Uke-Hunt (Fat Wreck Chords)
3.5 stars out of 5

Spike Slawson has built an impressive resume in the punk world with Swingin’ Utters and Me First & the Gimme Gimmes, but Uke-Hunt is the project nearest and dearest to his heart. On the self-titled debut album, Slawson delivers 10 heartfelt renditions of some of his favorite tunes interepreted through ukulele. Uke-Hunt avoided becoming a novelty act by treating the songs and the Hawaiian stringed instrument with the utmost respect throughout the 25-minute set.

Uke-Hunt CDUke-Hunt open with Barry Manilow’s “Ready to Take a Chance Again,” and later serve up readings of Depeche Mode’s “Enjoy the Silence,” the Searchers’ “Needles and Pins,” the Carpenters’ “Rainy Days and Mondays” and the standard “Green, Green Grass of Home.” (Jeffrey Sisk)

Noise-rock duo Dub Thompson offer up “9 Songs” debut platter

Dub Thompson ‘9 Songs’
Dub Thompson (Dead Oceans)
3 stars out of 5

Not everyone is going to warm to “9 Songs,” the debut full-length from teen noise rock duo Dub Thompson. I wouldn’t be surprised if as many people are turned off by the efforts of Matt Pulos and Evan Laffer, both 19, as are enthralled by the headache-inducing, eight-track release. But more adventurous listeners just might find some things to enjoy about this polarizing slab.

Dub Thompson CDThe blistering “Hayward!” launches “9 Songs,” and Dub Thompson later score with “No Time,” personal favorite “Dograces,” the title track and “Ash Wednesday.” None of these songs are going to wind up on the radio, but it’s an intriguing way to spend a half hour of your day. (Jeffrey Sisk)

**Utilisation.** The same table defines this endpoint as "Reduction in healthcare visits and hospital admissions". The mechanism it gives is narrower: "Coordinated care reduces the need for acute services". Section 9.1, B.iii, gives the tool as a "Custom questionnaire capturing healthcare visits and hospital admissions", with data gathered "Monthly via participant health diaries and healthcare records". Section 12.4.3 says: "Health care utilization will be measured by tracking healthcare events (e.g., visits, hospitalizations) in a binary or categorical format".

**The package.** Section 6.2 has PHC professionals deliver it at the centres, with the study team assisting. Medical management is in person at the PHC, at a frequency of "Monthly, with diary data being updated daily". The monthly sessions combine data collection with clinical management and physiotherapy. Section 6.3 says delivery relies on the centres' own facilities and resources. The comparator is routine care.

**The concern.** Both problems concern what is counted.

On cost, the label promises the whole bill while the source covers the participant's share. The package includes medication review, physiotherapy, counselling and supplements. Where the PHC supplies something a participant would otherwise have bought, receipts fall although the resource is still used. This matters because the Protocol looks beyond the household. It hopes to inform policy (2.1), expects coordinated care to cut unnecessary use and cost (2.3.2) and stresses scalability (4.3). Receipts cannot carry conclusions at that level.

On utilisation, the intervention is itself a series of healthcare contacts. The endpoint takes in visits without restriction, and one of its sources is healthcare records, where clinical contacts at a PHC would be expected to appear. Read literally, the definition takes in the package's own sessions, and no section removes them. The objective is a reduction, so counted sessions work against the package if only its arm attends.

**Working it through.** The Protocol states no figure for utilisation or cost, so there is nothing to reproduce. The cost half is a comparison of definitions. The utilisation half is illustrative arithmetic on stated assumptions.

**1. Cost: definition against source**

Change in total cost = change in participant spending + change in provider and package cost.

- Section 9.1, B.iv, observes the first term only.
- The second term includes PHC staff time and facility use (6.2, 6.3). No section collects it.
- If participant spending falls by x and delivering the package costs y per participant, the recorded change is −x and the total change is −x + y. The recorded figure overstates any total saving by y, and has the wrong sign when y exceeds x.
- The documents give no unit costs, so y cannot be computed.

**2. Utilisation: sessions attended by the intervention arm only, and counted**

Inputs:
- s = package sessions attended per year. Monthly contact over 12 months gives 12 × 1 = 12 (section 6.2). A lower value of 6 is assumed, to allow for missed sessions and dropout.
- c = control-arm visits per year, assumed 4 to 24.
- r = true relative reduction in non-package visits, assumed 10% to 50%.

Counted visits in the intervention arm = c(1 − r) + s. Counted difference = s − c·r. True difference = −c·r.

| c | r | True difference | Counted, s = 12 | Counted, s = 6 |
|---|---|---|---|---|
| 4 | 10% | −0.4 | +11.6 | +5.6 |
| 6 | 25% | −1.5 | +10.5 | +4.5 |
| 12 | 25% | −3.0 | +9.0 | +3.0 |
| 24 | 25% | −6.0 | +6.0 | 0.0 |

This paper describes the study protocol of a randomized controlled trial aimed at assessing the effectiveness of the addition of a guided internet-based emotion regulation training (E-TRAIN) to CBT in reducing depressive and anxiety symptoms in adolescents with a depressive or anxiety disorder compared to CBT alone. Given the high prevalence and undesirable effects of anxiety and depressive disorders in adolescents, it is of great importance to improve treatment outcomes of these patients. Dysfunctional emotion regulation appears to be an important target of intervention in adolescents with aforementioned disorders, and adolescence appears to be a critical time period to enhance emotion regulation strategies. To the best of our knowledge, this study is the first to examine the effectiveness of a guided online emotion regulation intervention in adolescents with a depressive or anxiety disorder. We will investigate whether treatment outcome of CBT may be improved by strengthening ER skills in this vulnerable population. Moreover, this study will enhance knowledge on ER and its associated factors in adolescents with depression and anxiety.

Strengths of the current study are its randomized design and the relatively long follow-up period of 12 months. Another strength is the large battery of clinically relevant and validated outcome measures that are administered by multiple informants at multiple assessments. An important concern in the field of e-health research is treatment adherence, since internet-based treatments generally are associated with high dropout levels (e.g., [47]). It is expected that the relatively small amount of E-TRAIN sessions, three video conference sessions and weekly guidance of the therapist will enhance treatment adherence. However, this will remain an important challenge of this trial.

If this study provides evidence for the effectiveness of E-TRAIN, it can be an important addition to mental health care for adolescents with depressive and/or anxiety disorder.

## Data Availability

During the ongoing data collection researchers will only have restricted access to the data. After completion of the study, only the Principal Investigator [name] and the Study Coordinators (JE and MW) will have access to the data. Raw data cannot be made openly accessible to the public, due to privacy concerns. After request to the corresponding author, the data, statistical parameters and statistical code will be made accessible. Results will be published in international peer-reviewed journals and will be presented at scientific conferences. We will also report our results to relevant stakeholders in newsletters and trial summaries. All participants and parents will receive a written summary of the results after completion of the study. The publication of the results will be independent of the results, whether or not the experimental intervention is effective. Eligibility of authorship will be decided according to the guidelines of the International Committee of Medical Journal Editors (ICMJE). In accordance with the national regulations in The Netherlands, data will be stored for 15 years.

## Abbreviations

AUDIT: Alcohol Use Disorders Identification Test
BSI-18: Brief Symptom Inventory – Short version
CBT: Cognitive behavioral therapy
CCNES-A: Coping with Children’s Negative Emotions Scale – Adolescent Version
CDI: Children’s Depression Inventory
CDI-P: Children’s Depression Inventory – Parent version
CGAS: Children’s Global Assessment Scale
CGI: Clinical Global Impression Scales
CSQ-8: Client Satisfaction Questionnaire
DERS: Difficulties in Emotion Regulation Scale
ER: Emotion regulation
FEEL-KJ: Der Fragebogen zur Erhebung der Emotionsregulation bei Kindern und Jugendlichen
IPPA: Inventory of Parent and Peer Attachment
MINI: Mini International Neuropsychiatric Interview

Power trio Radio Moscow score with high-octane ‘Magical Dirt’

(Photo by Maider Nunez)

(Photo by Maider Nunez)

‘Magical Dirt’
Radio Moscow (Alive Naturalsound)
4 stars out of 5

Iowa-bred, California-based power trio Radio Moscow deliver another blistering winner in “Magical Dirt,” their most enjoyable offering since 2009 gem “Brain Cycles.” Parker Griggs, Anthony Meier and Paul Marrone have crafted a hard-driving 10-track release that channels such legendary artists as Jimi Hendrix, Cream and Deep Purple.

Radio Moscow CDPsychedelic-tinged blues/rock is Radio Moscow’s stock and trade, and the lads don’t disappoint on standouts “Rancho Tehama Airport,” “Sweet Lil Thing,” “These Days,” “Got the Time” and dynamite closer “Stinging.” It’s time you got to know this band. (Jeffrey Sisk)

Quincy Mumford & The Reason Why to invade Pittsburgh’s Thunderbird Cafe on Wednesday, July 2

Autosave-File vom d-lab2/3 der AgfaPhoto GmbHNew Jersey-based rockers Quincy Mumford & The Reason Why soar into Pittsburgh’s Thunderbird Cafe on Wednesday, July 2, at 9 p.m. The band is touring in support of last year’s terrific album “It’s Only Change.” Tickets for the over-21 show, which includes MoChester, are $10 in advance and $12 at the door. Thunderbird Cafe is located at 4023 Butler St. in the city’s Lawrenceville neighborhood. Call 412-682-0177 or visit for additional information.

The Babys deliver first LP since 1980 in ‘I’ll Have Some of That!’

The Babys. Photo by Alex Solca.‘I’ll Have Some of That!’
The Babys (Skyrocket/All In Time)
3.5 stars out of 5

More than three decades after calling it quits, The Babys are best remembered for the guys who left the band for greener pastures (John Waite, Jonathan Cain, Ricky Phillips) than for the music they made in the late 1970s. In an attempt to change all that, original members Wally Stocker (guitar) and Tony Brock (drums) have added new singer/bassist John Bisaha and guitarist Joey Sykes to the fold and recorded the band’s first album since 1980.

The Babys CD“I’ll Have Some of That!” is a solid collection of 12 tunes that does nothing to tarnish the legacy, such as it is, of The Babys. Current single “I See You There” is pretty catchy, and the guys also score with “All I Wanna Do,” “After Midnight,” “These Days” and “Stay the Night.” This album isn’t likely to return The Babys to the top of the charts, but it’s certainly worthy of your time. (Jeffrey Sisk)